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New South Wales Planning Department Launches New Cyber Security Function

NSW’s Department of Planning and Environment has created a new information security function as part of an ongoing cyber security uplift. The new function, which sits within the department’s digital information office, was revealed in a job advertisement for a chief information security officer earlier this month. The new CISO will “take ownership in setting up” the function, including a new security operating model, and will “deliver a high-end cyber security programme across the department”.

Planning and Environment is one of several government clusters to have been allocated funding from the Digital Restart Fund (DRF) to uplift cyber security following a series of damning audits. Last financial year, it received just over $1 million to begin the uplift, which focused on remediating existing cyber security issues where the solution is known, according to the DRF annual report. A further $3.9 million is expected to be released from the fund ahead of the expected completion of the uplift in May 2022.

A spokesperson stated that the information security function had been created to protect the department from cyber attacks. The spokesperson noted that as one of the largest departments in the NSW government, it is important that they stay abreast of the latest technologies and information to protect our customers and staff from potential cyber-attacks.

The NSW government’s DRF is supporting improved processes, systems and resourcing to further strengthen their cyber security measures. The incoming CISO will provide advice to the Chief Digital And Information Officer as well as directly to the Secretary.

The department expects the executive will have a “proven track record in successfully leading a large cyber security function within a complex organisation”, according to the job advertisement. Planning and Environment is the latest government department to create or restructure cyber security functions in recent months. In July 2021, the Department of Customer Service appointed a new CISO to lead its expanded cyber security function.

Enhancing Australia’s cybersecurity

The federal government has begun consulting with industry on the aspects of its proposed critical infrastructure security laws that it was forced to sideline to pass urgent cyber incident intervention powers. The Home Affairs Minister released an exposure draft of the Security Legislation (Critical Infrastructure Protection) Bill, which she described as the “next step” in the government’s critical infrastructure reforms.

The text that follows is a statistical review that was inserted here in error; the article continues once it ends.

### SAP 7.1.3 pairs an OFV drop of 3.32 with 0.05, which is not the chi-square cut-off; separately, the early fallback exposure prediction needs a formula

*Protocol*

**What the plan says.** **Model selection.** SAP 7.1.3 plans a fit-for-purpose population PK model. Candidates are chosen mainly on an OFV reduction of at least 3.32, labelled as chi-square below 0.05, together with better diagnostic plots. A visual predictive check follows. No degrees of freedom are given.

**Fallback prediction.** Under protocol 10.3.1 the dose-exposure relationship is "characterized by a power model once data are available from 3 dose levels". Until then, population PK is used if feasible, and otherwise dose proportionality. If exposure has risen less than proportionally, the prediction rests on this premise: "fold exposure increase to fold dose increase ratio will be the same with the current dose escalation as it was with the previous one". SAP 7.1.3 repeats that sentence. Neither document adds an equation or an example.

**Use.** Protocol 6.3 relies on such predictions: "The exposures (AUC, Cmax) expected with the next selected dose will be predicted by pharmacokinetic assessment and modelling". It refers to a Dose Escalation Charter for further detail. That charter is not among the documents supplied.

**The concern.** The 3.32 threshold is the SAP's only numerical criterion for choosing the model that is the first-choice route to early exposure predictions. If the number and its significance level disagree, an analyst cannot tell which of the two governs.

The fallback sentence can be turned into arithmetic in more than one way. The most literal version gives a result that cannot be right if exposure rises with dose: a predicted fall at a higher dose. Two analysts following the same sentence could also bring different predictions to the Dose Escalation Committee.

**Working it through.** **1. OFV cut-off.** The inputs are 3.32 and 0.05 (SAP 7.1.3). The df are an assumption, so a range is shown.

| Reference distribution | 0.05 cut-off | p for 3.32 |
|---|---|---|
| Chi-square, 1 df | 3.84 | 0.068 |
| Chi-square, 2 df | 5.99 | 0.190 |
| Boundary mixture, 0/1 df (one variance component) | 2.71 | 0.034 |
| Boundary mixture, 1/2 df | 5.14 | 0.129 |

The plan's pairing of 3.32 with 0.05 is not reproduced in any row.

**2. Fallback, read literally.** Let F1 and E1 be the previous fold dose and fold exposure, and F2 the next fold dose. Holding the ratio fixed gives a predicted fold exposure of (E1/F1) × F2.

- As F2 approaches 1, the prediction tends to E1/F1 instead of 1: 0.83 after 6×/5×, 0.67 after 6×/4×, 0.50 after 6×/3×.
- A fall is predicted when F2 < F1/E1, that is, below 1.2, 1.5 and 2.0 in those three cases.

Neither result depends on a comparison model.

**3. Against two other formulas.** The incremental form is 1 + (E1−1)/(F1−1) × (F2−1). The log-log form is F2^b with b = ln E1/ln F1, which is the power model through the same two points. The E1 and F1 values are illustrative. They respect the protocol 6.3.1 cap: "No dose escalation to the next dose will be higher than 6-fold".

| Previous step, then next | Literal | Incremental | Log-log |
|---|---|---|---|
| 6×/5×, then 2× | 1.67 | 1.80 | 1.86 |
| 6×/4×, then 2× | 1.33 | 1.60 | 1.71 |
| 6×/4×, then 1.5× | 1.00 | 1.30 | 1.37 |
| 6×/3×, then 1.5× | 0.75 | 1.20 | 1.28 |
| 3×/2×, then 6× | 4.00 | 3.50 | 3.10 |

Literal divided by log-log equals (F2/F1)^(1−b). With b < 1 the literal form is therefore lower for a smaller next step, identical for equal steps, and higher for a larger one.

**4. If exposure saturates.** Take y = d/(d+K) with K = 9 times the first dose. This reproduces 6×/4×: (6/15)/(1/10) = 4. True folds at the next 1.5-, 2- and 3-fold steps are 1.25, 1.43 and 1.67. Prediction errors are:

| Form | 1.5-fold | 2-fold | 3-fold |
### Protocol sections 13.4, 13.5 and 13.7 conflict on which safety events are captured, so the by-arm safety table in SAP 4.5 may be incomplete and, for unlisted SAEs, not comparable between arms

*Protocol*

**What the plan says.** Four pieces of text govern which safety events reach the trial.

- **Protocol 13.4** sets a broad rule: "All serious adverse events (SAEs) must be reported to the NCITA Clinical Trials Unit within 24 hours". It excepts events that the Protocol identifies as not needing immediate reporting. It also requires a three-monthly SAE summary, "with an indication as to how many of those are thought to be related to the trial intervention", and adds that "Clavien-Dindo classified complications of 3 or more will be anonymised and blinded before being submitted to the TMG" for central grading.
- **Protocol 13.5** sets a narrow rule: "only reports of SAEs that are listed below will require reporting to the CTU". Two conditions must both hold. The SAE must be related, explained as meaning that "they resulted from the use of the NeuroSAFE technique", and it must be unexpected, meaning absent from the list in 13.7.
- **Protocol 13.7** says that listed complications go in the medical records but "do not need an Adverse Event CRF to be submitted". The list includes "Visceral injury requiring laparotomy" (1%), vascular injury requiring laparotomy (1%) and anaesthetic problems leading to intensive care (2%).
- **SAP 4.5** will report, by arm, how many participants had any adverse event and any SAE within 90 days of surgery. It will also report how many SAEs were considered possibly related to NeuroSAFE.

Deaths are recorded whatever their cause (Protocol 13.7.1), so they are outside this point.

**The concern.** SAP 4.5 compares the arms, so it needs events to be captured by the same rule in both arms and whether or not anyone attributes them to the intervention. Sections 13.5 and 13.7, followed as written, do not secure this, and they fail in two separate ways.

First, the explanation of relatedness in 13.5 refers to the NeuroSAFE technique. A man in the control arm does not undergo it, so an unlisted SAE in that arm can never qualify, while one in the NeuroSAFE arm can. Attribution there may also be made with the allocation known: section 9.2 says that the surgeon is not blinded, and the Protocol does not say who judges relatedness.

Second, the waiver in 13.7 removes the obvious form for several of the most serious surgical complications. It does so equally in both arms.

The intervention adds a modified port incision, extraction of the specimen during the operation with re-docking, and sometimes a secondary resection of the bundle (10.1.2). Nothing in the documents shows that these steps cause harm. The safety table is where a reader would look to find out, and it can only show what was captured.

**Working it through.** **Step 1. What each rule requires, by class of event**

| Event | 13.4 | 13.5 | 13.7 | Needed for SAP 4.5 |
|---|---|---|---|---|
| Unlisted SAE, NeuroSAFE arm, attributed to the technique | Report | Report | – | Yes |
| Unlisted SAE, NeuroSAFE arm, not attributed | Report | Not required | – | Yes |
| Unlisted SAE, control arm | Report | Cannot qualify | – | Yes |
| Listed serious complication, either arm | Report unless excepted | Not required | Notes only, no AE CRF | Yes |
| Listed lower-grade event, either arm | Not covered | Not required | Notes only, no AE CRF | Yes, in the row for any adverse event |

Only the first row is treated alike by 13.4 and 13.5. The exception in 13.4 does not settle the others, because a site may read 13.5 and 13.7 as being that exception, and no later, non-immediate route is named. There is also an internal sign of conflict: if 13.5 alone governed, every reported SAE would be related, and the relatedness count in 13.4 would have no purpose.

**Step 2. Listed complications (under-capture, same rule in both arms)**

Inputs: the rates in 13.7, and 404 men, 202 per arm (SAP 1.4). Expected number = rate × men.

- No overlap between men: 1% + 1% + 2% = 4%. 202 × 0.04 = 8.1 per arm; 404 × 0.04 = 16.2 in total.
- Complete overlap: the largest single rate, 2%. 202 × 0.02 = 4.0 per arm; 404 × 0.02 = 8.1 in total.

The SLCIP bill is the result of a Parliamentary Joint Committee on Intelligence and Security (PJCIS) decision to split the Security Legislation Amendment (Critical Infrastructure) Bill in half to “swiftly” legislate the most pressing reforms.

A cut-down version of the bill containing last resort powers that would allow the government to intervene to contain a cyberattack on critical infrastructure passed after being reintroduced to parliament last month. That bill also expanded the definition of critical infrastructure to a further 11 sectors, including data storage or processing, financial services and healthcare, and introduced cyber incident reporting obligations.

The SLCIP bill now out for consultation captures the “less urgent measures” that were removed from the original bill and also takes into account suggested amendments from both industry and the PJCIS report. One such reform is the introduction of enhanced cyber security obligations for the “significantly smaller subset critical infrastructure assets” that the government deems as “systems of national significance”.

The bill would give the Home Affairs Minister of the day the “ability to privately declare a critical infrastructure asset to be a system of national significance” if Australia’s national interest is likely to be impacted as a result of a cyber attack against that operator. Assets classed as systems of national significance may be required to “undertake more prescribed cyber security activities” such as cyber security exercises and vulnerability assessments to boost preparedness and remediate issues.

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